Yes, the GOP will attempt to cement their position (which is what the Democrats should have done eight years ago)... but as most of the population does not support GOP positions, the only way they can reliably accomplish that is through ever greater voter suppression... which must eventually hit a point of diminishing returns.


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Kobold Cleaver wrote:
Sadly, my literary pedigree remains questionable at best. I'm familiar with the main beats of McGovern's loss, though.

Oh, read Fear and Loathing. Hunter Thompson was the best.


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The Democrats were basically lifted by Obama, though, and they were still losing local elections as badly as ever. They managed to take charge for two years after a massively despised Republican two-term president and one of the strongest Democratic candidates in years. And with the Blue Dogs and New Democrats fighting them on issues like single-payer health care, they were never really in control of Congress, even then.

I fully expect midterms to swing in the Democrats' favor if they really do wise up.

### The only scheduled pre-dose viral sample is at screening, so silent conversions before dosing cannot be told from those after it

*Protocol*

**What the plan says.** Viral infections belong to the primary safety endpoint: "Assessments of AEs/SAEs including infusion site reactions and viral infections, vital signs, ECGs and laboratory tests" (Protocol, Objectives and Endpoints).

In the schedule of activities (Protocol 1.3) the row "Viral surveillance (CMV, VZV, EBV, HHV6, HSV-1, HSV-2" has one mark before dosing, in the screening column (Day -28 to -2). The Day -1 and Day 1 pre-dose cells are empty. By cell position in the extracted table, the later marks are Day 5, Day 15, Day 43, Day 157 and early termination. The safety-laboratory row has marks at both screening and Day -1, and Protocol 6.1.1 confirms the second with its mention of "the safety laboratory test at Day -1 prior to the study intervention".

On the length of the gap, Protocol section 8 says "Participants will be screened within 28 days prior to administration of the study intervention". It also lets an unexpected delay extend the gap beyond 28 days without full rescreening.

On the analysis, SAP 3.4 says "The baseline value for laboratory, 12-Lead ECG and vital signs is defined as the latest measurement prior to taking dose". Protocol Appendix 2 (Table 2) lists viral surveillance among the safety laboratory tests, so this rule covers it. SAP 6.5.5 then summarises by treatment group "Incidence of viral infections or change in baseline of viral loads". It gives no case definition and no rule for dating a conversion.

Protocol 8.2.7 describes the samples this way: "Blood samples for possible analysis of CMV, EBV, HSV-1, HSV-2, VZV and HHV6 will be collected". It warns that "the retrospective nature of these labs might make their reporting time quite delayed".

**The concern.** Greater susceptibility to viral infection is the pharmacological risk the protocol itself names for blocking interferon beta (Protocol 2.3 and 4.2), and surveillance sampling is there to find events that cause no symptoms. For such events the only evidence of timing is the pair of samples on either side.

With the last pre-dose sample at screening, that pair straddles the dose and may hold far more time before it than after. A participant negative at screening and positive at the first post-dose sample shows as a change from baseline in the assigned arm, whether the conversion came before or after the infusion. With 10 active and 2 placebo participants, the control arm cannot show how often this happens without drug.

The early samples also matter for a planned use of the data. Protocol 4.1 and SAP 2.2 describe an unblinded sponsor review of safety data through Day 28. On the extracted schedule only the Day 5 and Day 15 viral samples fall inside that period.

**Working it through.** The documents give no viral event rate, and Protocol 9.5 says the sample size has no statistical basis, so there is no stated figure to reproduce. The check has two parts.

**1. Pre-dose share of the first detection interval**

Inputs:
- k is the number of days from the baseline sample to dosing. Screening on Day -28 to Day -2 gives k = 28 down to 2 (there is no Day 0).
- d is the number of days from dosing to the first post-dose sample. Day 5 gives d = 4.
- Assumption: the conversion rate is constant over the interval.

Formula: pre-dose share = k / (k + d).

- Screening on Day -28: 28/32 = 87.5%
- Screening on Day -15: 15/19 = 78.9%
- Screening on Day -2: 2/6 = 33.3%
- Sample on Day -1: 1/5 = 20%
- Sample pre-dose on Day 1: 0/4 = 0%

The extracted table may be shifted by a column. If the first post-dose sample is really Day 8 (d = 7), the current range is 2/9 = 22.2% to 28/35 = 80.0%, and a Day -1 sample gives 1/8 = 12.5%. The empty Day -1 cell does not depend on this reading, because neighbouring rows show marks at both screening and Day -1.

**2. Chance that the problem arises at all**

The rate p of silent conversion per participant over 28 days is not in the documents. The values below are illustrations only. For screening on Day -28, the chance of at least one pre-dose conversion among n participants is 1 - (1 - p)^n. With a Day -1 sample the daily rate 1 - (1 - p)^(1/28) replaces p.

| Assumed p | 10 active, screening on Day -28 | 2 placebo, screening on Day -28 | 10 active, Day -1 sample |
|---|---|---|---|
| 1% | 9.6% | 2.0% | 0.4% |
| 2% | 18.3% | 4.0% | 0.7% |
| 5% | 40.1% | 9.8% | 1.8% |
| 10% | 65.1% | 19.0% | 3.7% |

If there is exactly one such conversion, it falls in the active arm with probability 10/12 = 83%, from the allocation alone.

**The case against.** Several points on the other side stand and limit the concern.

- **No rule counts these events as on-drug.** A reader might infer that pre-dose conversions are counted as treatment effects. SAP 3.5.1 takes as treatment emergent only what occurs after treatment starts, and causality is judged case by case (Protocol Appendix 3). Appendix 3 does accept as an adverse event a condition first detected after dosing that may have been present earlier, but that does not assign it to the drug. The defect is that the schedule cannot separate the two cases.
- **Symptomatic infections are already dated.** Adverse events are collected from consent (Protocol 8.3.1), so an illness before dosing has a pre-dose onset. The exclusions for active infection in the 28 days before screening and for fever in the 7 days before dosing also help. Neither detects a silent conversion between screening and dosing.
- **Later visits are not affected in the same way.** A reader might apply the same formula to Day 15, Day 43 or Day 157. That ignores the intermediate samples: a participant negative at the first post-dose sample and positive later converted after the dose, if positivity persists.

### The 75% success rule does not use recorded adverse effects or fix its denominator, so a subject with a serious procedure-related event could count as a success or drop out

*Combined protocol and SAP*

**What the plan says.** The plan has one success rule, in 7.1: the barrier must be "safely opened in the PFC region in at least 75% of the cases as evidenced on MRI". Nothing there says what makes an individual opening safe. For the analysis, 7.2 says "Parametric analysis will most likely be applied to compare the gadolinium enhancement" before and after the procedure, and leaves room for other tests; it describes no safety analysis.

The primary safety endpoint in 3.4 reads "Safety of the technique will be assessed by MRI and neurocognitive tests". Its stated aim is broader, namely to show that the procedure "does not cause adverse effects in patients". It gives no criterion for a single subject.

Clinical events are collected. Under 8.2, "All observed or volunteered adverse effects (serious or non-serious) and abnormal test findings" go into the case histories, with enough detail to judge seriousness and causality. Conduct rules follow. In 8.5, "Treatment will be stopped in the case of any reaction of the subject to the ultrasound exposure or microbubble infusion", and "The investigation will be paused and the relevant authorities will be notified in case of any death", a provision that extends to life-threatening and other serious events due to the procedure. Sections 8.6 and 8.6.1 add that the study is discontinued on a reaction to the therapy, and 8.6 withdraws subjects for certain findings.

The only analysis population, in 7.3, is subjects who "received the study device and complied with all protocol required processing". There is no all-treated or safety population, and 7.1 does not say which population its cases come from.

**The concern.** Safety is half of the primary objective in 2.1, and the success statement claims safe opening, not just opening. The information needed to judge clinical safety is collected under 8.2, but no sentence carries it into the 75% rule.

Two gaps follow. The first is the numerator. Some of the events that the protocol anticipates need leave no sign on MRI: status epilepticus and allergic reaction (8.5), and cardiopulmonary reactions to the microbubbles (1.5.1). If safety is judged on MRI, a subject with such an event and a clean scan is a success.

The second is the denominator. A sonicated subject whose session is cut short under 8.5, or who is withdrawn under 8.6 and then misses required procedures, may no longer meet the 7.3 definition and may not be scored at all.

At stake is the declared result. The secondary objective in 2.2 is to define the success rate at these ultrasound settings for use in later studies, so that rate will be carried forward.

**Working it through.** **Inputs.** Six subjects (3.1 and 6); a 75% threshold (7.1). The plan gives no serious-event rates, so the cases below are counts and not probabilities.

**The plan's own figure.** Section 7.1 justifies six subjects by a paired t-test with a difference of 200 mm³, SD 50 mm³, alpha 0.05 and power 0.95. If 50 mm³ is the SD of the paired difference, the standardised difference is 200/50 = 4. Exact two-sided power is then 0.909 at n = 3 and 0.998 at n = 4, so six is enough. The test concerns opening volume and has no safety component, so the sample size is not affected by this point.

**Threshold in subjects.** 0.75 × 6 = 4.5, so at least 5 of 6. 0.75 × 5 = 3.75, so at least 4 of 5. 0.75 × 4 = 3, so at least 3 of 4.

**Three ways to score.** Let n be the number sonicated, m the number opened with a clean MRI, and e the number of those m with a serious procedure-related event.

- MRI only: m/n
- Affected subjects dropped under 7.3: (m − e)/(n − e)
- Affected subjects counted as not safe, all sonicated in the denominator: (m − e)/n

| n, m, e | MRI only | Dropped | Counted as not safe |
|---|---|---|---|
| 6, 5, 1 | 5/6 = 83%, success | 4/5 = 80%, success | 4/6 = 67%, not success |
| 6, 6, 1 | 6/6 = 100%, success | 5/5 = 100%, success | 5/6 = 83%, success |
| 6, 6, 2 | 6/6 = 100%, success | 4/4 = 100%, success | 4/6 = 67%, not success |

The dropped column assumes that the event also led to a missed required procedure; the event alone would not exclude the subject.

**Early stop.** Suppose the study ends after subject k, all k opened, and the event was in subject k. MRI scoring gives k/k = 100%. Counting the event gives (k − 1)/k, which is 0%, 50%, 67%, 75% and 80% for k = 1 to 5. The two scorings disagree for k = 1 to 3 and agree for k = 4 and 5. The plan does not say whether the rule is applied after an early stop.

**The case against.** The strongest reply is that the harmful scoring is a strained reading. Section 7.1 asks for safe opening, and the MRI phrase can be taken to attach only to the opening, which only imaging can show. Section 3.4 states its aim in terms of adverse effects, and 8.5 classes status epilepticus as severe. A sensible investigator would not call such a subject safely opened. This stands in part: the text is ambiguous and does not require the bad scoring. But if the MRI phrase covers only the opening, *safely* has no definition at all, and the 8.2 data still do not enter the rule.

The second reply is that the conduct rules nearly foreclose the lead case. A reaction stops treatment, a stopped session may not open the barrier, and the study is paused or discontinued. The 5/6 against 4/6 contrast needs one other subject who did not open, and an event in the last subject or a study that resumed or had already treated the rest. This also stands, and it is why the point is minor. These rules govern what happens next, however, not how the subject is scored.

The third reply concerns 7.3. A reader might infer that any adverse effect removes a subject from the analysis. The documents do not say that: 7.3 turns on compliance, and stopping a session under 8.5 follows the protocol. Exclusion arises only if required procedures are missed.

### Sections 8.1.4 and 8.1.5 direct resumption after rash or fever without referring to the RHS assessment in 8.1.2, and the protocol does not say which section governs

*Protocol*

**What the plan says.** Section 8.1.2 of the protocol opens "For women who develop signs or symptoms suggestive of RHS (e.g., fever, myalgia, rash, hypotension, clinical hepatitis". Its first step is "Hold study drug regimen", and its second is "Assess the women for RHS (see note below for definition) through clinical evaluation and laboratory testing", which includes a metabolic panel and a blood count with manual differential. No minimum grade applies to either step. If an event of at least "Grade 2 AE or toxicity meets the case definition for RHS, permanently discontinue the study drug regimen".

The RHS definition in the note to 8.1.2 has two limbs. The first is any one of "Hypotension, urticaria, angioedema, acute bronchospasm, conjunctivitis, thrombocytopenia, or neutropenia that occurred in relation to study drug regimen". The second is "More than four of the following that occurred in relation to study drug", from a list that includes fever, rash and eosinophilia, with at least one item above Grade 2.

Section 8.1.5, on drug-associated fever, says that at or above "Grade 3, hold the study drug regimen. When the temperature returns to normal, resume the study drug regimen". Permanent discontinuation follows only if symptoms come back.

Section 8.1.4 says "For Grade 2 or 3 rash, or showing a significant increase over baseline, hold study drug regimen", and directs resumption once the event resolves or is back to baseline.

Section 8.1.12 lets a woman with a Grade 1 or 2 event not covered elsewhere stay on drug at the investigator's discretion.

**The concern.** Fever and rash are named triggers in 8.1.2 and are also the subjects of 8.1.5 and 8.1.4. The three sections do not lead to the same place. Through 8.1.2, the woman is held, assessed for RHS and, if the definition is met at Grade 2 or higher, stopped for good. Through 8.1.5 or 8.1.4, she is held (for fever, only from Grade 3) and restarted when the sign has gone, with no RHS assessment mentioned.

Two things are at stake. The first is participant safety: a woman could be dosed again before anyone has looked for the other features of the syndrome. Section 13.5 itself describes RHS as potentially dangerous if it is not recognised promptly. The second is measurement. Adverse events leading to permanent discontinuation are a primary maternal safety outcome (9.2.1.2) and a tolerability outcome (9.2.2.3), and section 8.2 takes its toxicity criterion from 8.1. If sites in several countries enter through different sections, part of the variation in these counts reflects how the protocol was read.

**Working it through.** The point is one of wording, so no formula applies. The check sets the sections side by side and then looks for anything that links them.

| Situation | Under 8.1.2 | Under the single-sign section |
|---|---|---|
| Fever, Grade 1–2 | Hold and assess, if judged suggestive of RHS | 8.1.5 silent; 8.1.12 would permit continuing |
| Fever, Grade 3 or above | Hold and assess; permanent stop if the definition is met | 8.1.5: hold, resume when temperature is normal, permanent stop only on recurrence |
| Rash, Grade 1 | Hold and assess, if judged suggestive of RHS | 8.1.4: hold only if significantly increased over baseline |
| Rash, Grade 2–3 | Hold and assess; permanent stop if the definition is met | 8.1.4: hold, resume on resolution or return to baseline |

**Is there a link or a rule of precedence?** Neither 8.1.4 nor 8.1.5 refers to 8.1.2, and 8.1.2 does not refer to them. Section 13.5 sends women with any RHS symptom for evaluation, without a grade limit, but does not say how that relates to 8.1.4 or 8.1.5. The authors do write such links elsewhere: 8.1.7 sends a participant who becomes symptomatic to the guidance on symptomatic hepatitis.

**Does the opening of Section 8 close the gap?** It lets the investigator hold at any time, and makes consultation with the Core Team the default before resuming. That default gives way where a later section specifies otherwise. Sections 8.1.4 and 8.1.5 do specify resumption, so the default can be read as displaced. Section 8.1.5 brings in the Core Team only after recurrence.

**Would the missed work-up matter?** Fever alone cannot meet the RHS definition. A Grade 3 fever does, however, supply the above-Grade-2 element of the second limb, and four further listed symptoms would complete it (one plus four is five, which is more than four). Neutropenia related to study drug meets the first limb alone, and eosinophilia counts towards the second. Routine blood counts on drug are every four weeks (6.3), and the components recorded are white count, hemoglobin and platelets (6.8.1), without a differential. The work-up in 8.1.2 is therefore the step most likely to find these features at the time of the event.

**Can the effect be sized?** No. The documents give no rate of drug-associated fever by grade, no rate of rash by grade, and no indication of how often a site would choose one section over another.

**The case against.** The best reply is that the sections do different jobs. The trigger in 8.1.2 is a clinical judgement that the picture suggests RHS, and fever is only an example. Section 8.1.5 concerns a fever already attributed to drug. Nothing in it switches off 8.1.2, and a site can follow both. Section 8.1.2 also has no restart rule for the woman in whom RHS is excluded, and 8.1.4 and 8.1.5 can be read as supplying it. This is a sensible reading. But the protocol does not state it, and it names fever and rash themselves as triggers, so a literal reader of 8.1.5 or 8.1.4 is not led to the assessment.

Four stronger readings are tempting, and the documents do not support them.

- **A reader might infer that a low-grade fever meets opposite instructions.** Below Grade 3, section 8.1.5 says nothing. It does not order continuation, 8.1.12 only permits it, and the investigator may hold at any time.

Liberty's Edge

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Kobold Cleaver wrote:
They managed to take charge for two years after a massively despised Republican

Well... at least we've got that going for us again.


I'm reminded of James Carville for some reason...


Yeah, but two years ain't nearly enough. And if Trump is a two-term president, I swear to god...


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CBDunkerson wrote:

Keep in mind that just eight years ago Democrats had just taken the Presidency, the House, and a supermajority in the Senate (though that was delayed by GOP refusal to seat Franken).

In short, they had a stronger grip on federal power than the GOP does now.

Ergo, it is equally possible for the current catastrophe to swing back the other way.

Yes, the GOP will attempt to cement their position (which is what the Democrats should have done eight years ago)... but as most of the population does not support GOP positions, the only way they can reliably accomplish that is through ever greater voter suppression... which must eventually hit a point of diminishing returns.